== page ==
In between war and peace, there is a space where words like ceasefire float around as though they mean something more than pause.

For me, a ceasefire is like a Stage IV cancer diagnosis. You know it’s something you’re going to have to deal with. You just don’t know how long you have to brace yourself for whatever this ultimately means.

I remember the pit in my stomach that formed when we knew my sister was full of colon cancer. For 22 months, it sat and grew thorns that jabbed at me incessantly. When she died, the mass inside me emptied so fast that I was left with a gaping hole I didn’t know how to live with. It took me a long time to replace it with things that brought me pleasure and comfort.

I’ve been here through intifadas and wars. I’ve seen the cycle enough to know what it means to be given a ceasefire. And the pit is growing again. This time, I feel the entire country twisting around with me in discomfort. I don’t know the answer. I wonder if there even is one. But I know that we cannot go on much longer like this.

This is what Ceasefire means to me.

* * *

I have been here before.

So many times before.

Words depicting bloodshed and war shot from the only weapon I’ve ever held comfortably in my hands exploded in empty fields of papers no one will ever read.

I wrote of pain and suffering and heartache and confusion and the humanity inside me that is ripped apart by my need for safety and my need for peace.

I am flesh and bone, so I duck and cover, but I am heart and soul, so I rise and resist.

I don’t understand any of it.

I don’t know why I am chained to my history and my people any more than I understand why I am sympathetic to mothers on the other side of the wall I hate but hide behind as I teach my children tolerance and love and how to communicate effectively to end conflict.

This region at the center of turmoil and battles in the name of gods who don’t have the decency to show up and put a stop to this endless loop of hatred and fear eats me alive and sustains me at once.

Sinatra croons in my head as I watch my country flirt with war.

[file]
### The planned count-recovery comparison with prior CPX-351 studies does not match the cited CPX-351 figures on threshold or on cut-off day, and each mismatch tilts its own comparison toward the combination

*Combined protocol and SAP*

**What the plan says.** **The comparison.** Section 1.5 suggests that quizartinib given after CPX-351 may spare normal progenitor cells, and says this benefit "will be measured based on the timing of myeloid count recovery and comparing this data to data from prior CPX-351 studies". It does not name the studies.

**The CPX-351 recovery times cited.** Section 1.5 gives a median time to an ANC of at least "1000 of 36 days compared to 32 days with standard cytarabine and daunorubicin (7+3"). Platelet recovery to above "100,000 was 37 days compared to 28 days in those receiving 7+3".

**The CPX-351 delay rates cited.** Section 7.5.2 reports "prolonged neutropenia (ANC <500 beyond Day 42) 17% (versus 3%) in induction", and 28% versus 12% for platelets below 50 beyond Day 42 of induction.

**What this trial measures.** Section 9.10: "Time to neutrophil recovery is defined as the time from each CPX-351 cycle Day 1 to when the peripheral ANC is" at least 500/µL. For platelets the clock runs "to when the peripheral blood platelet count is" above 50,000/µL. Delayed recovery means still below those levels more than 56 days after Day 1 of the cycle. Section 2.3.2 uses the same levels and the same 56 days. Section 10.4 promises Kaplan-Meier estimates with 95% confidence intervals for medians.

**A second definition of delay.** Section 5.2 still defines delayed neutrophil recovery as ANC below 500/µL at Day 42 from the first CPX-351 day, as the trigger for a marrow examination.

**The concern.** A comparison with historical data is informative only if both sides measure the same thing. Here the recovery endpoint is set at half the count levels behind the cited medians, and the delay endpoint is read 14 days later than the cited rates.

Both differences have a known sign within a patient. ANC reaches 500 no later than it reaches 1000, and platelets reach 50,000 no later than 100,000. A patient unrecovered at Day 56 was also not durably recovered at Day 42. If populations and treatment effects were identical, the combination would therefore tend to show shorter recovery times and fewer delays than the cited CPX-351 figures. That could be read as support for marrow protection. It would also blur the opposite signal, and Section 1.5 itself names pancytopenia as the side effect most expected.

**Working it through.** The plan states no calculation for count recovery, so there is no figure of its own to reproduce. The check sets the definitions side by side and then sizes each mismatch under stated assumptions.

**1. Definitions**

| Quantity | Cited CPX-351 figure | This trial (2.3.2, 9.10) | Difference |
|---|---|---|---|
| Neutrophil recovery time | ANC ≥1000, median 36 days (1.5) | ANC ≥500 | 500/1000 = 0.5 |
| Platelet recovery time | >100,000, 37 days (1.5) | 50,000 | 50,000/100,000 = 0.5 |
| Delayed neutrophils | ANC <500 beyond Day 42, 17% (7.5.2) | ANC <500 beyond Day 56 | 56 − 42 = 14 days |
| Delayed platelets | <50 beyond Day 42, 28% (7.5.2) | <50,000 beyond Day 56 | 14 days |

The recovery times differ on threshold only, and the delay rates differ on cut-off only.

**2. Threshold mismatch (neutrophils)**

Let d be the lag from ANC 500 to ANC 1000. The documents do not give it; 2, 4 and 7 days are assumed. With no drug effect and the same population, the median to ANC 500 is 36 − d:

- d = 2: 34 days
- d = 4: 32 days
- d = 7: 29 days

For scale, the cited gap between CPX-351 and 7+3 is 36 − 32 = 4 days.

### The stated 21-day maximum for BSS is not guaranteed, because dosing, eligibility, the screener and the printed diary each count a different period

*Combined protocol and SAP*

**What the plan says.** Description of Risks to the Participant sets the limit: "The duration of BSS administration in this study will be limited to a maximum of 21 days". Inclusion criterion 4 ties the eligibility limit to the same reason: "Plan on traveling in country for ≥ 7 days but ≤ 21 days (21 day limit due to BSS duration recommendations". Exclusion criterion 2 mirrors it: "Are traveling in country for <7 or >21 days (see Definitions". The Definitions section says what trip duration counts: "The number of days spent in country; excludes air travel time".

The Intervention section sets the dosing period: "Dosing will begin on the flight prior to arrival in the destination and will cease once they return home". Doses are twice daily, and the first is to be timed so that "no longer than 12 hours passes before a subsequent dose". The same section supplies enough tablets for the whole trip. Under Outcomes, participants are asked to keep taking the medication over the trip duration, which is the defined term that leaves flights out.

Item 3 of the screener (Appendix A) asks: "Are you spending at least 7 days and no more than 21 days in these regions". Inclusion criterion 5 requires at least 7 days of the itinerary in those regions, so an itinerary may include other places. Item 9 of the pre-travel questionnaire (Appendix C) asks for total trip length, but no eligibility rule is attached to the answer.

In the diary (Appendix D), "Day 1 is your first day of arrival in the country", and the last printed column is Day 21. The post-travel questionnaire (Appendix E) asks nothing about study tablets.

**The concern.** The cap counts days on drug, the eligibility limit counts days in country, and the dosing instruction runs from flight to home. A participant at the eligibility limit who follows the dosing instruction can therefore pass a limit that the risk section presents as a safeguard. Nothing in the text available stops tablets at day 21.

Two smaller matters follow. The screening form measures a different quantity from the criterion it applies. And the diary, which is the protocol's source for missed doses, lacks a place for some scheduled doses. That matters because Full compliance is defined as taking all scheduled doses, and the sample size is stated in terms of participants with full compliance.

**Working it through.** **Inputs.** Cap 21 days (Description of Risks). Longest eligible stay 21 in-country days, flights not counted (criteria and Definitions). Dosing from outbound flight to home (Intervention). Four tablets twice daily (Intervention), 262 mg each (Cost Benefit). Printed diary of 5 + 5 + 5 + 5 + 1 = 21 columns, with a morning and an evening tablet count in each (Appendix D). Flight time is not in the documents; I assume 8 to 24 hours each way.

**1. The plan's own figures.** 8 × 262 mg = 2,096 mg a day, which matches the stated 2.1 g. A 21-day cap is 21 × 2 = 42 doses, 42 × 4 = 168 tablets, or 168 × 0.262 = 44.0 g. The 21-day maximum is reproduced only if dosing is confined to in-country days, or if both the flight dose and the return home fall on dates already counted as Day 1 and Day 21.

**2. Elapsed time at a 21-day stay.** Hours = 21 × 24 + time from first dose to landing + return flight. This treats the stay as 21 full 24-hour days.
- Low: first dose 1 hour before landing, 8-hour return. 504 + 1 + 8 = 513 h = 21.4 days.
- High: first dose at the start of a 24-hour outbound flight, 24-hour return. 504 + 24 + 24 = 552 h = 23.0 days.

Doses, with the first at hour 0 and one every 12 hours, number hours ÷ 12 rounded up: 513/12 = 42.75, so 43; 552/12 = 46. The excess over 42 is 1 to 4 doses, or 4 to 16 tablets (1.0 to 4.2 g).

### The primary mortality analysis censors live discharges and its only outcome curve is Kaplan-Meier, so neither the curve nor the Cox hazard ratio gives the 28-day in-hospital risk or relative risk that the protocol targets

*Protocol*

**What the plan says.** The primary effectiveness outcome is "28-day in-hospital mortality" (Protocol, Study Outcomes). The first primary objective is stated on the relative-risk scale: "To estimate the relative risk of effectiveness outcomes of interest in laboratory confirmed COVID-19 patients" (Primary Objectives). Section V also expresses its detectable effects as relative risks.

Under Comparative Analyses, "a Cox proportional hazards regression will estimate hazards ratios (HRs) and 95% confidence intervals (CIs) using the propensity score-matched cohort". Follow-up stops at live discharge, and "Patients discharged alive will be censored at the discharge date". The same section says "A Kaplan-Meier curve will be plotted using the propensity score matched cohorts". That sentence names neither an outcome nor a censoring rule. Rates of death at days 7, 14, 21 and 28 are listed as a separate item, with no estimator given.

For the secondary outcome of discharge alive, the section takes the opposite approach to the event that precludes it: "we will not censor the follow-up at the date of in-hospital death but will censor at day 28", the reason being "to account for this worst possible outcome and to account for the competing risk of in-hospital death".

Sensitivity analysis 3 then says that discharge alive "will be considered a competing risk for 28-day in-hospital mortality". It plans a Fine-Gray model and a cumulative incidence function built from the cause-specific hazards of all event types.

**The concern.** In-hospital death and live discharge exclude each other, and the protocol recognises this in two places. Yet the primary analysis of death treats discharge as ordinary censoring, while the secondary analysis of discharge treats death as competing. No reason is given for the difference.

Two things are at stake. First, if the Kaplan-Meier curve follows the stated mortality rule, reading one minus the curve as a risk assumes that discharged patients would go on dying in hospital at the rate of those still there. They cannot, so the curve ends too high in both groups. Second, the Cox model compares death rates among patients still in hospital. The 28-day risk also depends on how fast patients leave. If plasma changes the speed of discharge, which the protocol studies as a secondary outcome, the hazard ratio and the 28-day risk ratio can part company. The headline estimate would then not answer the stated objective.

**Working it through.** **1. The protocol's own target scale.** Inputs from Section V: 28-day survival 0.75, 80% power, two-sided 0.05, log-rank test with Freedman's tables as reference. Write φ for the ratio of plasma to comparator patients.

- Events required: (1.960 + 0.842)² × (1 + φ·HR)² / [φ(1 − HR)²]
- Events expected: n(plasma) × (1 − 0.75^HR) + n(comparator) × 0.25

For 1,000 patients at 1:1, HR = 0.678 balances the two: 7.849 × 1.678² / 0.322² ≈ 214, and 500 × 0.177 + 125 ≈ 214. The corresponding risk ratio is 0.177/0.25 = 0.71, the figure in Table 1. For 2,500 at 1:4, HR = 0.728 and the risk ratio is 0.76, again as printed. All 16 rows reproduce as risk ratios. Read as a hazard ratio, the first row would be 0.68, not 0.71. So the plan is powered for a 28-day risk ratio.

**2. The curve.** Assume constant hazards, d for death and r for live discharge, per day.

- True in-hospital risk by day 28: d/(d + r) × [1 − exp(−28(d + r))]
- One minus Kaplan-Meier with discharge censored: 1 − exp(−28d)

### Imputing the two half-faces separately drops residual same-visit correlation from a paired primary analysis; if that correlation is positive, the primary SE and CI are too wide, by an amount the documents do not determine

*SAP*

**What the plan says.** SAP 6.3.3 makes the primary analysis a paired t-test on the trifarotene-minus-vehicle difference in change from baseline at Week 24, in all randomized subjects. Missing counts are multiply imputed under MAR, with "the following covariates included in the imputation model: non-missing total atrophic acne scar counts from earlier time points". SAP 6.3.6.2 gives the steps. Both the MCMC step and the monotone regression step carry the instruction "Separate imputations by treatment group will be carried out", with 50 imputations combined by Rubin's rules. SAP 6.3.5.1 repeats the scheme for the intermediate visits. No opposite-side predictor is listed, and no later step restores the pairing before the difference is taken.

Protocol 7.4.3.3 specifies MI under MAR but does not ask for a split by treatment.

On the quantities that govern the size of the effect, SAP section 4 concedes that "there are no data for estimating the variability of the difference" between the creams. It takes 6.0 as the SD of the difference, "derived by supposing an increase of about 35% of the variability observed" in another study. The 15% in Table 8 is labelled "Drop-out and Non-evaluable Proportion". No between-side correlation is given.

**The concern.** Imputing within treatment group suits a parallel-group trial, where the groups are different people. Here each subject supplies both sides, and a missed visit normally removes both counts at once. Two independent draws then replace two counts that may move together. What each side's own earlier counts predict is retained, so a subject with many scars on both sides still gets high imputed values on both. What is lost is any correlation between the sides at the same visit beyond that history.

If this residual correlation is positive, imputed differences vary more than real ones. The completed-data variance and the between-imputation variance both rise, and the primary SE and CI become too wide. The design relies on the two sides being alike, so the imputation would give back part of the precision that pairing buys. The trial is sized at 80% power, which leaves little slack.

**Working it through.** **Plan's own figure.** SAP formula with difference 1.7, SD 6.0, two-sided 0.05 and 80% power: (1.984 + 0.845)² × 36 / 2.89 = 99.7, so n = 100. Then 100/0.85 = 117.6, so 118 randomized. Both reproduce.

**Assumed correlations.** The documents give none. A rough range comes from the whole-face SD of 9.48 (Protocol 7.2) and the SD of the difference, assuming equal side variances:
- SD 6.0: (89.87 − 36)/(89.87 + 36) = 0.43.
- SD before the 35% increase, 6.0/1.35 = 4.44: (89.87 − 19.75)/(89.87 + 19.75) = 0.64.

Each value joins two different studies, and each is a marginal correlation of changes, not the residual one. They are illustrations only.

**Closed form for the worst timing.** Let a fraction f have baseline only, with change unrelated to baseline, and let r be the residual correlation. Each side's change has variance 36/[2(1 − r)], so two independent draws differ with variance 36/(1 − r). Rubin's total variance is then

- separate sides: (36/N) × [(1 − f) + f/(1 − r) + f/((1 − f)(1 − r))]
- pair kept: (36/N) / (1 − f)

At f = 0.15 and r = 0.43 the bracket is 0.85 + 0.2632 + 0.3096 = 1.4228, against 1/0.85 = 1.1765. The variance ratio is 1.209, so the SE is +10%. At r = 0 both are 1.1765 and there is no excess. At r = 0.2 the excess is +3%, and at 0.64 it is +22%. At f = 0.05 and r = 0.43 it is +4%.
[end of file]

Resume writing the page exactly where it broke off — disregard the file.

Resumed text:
“Bang bang, she shot me down

Bang bang, I hit the ground

Bang bang, that awful sound

Bang bang, my baby shot me down”

Bang bang.


Bury the dead. Bandage the wounds. Build another wall and burn another bridge.


Regroup, reload, relaunch.


Cease to what? Hate? Exist? Believe?

This land has hooked me, reined me in and entangled me in her torment. I cannot pry myself away from her now.


Simmering in the quiet air, raging deep beneath broken trust, our fire holds still another day.


Hanging for a moment in time, it is too heavy to remain suspended between hope and reality and will come crashing to the broken ground.

And I…

I am here, planted in a land that was buried alive in a shallow grave. She is slowly decomposing, her stench cannot be masked. I can’t describe how her wretchedness roils my insides yet fills me with a yearning hunger never satiated. This is not prose – it can’t be written from imaginative thoughts. It is a vivid description of the land I feel beneath my feet. It is more real than I will ever be.

This land cannot cease to fire; it is the only way she knows how to breathe.

Originally published on The Times of Israel

When Conflict Strikes Its Weary Head

So this guy walks up to another guy at a bus stop.

Guy at the bus stop is on his way to a rehearsal for some sort of theater group…he’s creative and fun that way.

And this guy likes to let loose because he lives in the heart of a conflict and it’s good to live life fully when you never know what the guy who walks up to you at a bus stop might do.

Well, anyway, this guy walks up to this guy at a bus stop.

He’s only been a free man for a bit.  He should be living his life and maybe joining a theater group because he also lives in the heart of a conflict and it’s good to live life fully when you just never know what’s next.

But this guy has a problem because he believes in a code that tells him that if his relative is accused of something it’s up to him to prove the family still has honor.

So he walks up to this guy at a bus stop.

And he stabs him enough times in the abdomen to make sure he will die.

Then he steals his gun, which the guy who is dying at his feet has in order to live his life fully in that tiny place at the heart of a conflict with a bit less fear, and shoots at a bunch of young soldiers, gets himself moderately wounded and arrested.

So the guy is going to live for a little while in a prison where he’ll get an education, food and political promotion and most likely will be traded for something intangible like a good will gesture and his family will have their bloody honor back and all will end well for a guy who stabbed another guy at a bus stop where he was waiting to be picked up for rehearsals.

Evyatar Borovsky was laid to rest along with his full life and dreams of theater while his wife and five children wept and my land twisted and turned and a fire raged on and on in the heart of all this conflict and no one in the entire world said a word about the man who just wanted to live.

So I’m telling you the story about the guy who dared to walk up to another guy who’s name was Evyatar and who had a wife and five children and family and friends who loved him and a life that was full and vibrant and loving and who had to die at the feet of a guy who didn’t give two shits about the life of the man he stabbed at a bus stop in a little place that’s the heart of a conflict that killed a man for daring to live.

Evyatar Borovsky